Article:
Another installment of There Will Be Games HD- read #1 if you haven’t already, it’s like a comic book and you’ve got to read it in order. In this act, we introduce a new character- Money. He’s a real fucking asshole sometimes. But then he can be pretty awesome too. The problem is that the son of a bitch always wants to be the center of attention even when you think what you’re doing is something out of love, passion, or caring. So let’s again return to my first-ever reprint series, and the saga of the ill-starred hobby game shop I co-owned.
Owning things is great. It is what Americans do. We buy things. We buy big things and then we buy bigger things in which to store our big things. We also buy big cars with which to bring our big things into our other big things. Owning things is what tells you that I am better than you, because I have more things. If you have all of your things in the The Cloud then not only do you not really have things, but I can’t see your things so I don’t know if I have to have more things. I am then forced to compare myself to you using other, more arbitrary methods, or worse yet, cease comparing myself to you completely. Who wants to live like that?
So, a few more cards are now on the table. I’m not going to write much (this time) about the console themselves. Matt already did a fantastic job assessing each company’s sales pitch. Do go read it, if you haven’t yet. (What I find interesting is that in a generation where both platforms are based on x86 architecture, they’ve certainly found ways to wholly differentiate themselves. Bravo!) What I’ve found fascinating to watch since the initial One unveiling and in the wake of Monday’s E3 press conferences is this love affair we all seem to be having with game “ownership,” now that console gamers everywhere are terrified of losing it.
Right now, the One’s current feature list has precisely one deal-breaker for me. The once every 24-hour check-in required for me to keep access to my games library is a non-starter. It’s a poison pill that will kill the console and I’d be shocked –SHOCKED!– if this policy doesn’t change by release (or within the first year). Take that away, however, and much of the vitriol directed towards the Xbox One has to do with the fact that it’s a blatant attempt to end the era in which we “own” our games, thus killing off the used game market as we know it. This is troubling to people who feel they’ve done quite well by its existence — Gamestop, people saving $5 on a used game, people spending $60 on a game knowing they can get a chunk back for their next purchase by turning it around right quick. It’s been a decent ride for you folks and Sony is shrewd to make continued embrace of this model a marketing point for the PS4. It’s still all going to end, though. It’s a matter of time.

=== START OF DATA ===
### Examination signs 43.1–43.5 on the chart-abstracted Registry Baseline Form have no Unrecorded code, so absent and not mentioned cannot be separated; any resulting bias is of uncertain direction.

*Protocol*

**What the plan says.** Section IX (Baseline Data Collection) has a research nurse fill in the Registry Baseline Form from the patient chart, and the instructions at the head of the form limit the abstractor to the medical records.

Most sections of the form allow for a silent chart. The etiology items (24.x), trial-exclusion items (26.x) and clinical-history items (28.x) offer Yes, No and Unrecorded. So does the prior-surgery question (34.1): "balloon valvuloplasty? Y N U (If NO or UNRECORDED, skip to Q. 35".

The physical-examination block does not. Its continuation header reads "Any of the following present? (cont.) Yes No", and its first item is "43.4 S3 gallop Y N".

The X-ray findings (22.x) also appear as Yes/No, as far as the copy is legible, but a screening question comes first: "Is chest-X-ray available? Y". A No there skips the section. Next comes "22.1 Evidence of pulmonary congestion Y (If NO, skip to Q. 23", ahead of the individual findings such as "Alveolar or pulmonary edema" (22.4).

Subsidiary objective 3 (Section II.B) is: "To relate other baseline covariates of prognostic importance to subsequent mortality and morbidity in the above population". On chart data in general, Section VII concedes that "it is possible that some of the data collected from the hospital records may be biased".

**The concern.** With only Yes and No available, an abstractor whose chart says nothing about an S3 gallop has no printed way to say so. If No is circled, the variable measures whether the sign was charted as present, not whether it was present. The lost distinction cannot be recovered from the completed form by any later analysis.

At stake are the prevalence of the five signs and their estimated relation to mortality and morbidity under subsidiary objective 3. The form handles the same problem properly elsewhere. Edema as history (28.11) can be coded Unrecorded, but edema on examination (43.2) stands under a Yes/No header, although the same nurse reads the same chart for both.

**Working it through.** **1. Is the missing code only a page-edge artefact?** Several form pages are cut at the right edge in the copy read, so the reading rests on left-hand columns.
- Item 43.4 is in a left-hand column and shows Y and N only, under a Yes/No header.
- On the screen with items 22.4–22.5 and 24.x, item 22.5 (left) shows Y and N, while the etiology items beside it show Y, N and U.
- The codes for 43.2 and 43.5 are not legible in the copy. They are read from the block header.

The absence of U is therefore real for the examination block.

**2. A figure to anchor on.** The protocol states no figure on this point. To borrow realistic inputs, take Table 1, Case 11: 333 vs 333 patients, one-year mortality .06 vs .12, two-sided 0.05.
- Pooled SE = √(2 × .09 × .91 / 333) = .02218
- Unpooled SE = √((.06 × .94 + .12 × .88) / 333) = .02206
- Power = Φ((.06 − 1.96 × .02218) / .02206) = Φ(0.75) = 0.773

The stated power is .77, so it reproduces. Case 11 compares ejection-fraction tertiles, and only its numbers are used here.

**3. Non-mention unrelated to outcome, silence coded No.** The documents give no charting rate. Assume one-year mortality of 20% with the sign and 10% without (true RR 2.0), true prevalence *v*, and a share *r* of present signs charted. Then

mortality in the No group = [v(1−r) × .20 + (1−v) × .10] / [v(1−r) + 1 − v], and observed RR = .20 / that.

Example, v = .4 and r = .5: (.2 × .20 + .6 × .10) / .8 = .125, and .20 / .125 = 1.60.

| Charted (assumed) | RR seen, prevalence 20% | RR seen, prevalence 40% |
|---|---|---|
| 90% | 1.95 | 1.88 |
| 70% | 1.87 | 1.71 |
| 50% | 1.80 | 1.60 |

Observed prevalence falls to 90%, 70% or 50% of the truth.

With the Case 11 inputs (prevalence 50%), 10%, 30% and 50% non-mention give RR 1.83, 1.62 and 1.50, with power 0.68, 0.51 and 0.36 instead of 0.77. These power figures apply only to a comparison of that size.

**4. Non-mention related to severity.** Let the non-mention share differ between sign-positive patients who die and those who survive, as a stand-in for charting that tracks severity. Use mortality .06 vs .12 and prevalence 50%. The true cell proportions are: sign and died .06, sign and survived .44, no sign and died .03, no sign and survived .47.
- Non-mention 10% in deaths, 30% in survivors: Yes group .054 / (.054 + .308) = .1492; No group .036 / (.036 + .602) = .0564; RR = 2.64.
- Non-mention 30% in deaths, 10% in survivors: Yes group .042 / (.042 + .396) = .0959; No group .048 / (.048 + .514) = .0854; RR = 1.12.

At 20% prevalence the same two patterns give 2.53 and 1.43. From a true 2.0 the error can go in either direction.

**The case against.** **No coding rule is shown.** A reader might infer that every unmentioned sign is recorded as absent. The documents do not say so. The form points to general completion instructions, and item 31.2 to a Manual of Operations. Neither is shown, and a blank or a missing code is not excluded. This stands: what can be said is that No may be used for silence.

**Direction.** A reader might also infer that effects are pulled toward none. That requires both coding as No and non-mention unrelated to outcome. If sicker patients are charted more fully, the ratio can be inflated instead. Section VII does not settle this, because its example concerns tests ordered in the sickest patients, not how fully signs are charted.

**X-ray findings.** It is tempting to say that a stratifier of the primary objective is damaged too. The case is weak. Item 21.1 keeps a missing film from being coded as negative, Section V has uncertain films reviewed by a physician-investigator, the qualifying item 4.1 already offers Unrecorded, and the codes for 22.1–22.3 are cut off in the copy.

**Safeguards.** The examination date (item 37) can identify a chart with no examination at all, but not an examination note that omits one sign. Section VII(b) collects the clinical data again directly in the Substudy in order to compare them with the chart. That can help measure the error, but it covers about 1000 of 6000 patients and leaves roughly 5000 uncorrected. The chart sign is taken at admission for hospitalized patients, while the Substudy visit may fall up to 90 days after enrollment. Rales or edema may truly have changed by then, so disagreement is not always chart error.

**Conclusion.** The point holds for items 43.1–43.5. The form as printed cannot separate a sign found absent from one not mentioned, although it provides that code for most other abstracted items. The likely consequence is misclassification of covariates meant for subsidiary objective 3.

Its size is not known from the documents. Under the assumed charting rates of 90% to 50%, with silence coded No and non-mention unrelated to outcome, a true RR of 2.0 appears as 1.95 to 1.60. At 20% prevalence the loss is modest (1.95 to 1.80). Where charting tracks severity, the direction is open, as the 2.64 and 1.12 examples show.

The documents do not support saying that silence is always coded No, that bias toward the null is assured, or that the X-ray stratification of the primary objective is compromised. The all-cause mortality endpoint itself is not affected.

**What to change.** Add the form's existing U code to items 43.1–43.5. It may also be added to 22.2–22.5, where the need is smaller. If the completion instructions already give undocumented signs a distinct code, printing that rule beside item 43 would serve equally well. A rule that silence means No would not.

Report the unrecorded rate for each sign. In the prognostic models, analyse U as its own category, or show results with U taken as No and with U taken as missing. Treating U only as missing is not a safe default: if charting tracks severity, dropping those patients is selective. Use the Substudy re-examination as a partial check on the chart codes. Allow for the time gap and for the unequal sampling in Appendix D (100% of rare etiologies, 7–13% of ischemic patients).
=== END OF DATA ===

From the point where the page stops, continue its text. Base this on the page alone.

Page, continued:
Sony has now shown its hand for the PlayStation 4 at E3, and it looks to be aiming squarely at the hardcore gaming market. In what is certainly not a co-incidence their latest press release was at pains to point out that the PS4 will be doing exactly the opposite of all the things that have so annoyed hobby gamers about the Xbox One so far. It won’t need to connect to the internet once per day. It will run used games. It might not be backwards compatible but you will be able to play PS3 titles streamed online through Gaikai. It’ll be cheaper, and have a bigger library of indie games. The message from Sony couldn’t be clearer: we’re the hardware for serious gamers, and we’re listening to what you want.
This week in Jumping the Shark, the gang is all in the house as we talk some more Metro: Last Light, more KOTOR, more Warhammer: Quest, and more Xbox One shenanigans. It’s fun and frivolity with none of the guilt. Enjoy!